Three hundred years ago the city of San Antonio was founded as a strategic outpost of presidios defending the colonial interests of northern New Spain and missions advancing Christian conversion. The city’s missions bear architectural witness to the time of their founding, but few have walked these sites without wondering who once lived there, what they saw, valued, and thought.
San Antonio 1718: Art from Viceregal Mexico tells the story of the city’s first century through more than one hundred landscapes, portraits, narrative paintings, sculptures, and devotional and decorative objects, many of them never before exhibited in the United States. The exhibition is organized in three sections: People and Places, The Cycle of Life, and The Church.
San Antonio 1718 includes portraits of political and economic power, Spanish viceroys and military leaders who helped shape the destiny of the city. It explores the intrepid Franciscan missionaries who spearheaded the evangelization of the region, including Fray Antonio Margil de Jésus, known as the “Patron Saint of Texas,” and the religious figures who anchored their teachings such as the Virgin of the Immaculate Conception and her American manifestation, the Virgin of Guadalupe.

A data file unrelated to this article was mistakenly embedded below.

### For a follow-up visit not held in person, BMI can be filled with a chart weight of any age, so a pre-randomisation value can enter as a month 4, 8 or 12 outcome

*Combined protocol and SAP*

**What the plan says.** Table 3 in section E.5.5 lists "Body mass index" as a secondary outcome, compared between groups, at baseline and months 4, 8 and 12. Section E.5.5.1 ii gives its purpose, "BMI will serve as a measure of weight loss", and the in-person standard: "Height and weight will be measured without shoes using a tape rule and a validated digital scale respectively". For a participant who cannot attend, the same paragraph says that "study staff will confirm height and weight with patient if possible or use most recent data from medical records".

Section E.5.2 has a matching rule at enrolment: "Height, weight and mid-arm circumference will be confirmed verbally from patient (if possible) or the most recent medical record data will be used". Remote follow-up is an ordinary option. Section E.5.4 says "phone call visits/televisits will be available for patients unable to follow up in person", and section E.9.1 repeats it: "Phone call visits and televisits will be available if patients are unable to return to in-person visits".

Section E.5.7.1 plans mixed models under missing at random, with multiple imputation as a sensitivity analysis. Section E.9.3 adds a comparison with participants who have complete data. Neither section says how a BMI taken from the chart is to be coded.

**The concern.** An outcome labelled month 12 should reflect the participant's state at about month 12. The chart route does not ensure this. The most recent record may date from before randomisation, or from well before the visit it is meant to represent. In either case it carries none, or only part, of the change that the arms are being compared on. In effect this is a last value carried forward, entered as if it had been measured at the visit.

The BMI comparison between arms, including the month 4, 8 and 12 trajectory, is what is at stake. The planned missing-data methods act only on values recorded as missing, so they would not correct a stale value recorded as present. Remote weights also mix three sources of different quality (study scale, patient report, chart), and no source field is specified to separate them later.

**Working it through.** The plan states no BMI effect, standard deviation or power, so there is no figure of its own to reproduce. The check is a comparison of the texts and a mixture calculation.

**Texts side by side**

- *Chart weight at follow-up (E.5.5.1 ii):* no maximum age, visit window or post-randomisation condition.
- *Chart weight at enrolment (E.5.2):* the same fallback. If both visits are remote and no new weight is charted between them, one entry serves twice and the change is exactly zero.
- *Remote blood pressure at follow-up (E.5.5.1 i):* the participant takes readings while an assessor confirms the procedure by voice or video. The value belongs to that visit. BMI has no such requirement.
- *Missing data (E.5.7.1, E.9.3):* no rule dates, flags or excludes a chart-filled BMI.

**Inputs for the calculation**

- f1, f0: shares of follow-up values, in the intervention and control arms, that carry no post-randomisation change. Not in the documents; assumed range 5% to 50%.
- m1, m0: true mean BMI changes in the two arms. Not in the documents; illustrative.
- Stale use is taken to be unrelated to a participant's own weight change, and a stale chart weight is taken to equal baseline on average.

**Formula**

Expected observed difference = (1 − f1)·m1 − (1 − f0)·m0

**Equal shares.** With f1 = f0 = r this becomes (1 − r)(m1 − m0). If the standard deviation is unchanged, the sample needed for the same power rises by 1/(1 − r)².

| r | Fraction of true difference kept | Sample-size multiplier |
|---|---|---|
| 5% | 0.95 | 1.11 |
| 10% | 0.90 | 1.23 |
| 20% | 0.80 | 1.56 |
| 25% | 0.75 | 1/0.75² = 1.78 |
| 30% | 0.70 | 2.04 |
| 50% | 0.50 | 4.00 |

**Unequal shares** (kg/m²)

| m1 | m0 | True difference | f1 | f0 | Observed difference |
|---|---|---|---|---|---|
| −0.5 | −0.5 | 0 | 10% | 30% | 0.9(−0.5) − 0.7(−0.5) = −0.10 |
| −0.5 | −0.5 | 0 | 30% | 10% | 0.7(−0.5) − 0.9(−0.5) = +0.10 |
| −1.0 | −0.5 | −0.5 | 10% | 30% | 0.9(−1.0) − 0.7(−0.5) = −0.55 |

Many works are more personal: portraits of poised young women whose marriages will solidify status, aspirational paintings of young families at home, nuns depicted at the threshold of their vows or at their death, intimate miniatures of lovers and soldiers, post-mortem portraits of infants. Throughout, the works invoke the lineage and authority of mainland Spain, while revealing the lives and times of San Antonio’s earliest inhabitants.
Celebrating the city’s deep Hispanic roots and cultural ties with Mexico, San Antonio 1718 features works by New Spain’s most talented eighteenth-century artists, including Cristόbal de Villalpando (1649-1714), Miguel Cabrera (1695-1768), and José de Páez (1720-1790), as well as pieces by talented unknown vernacular artists.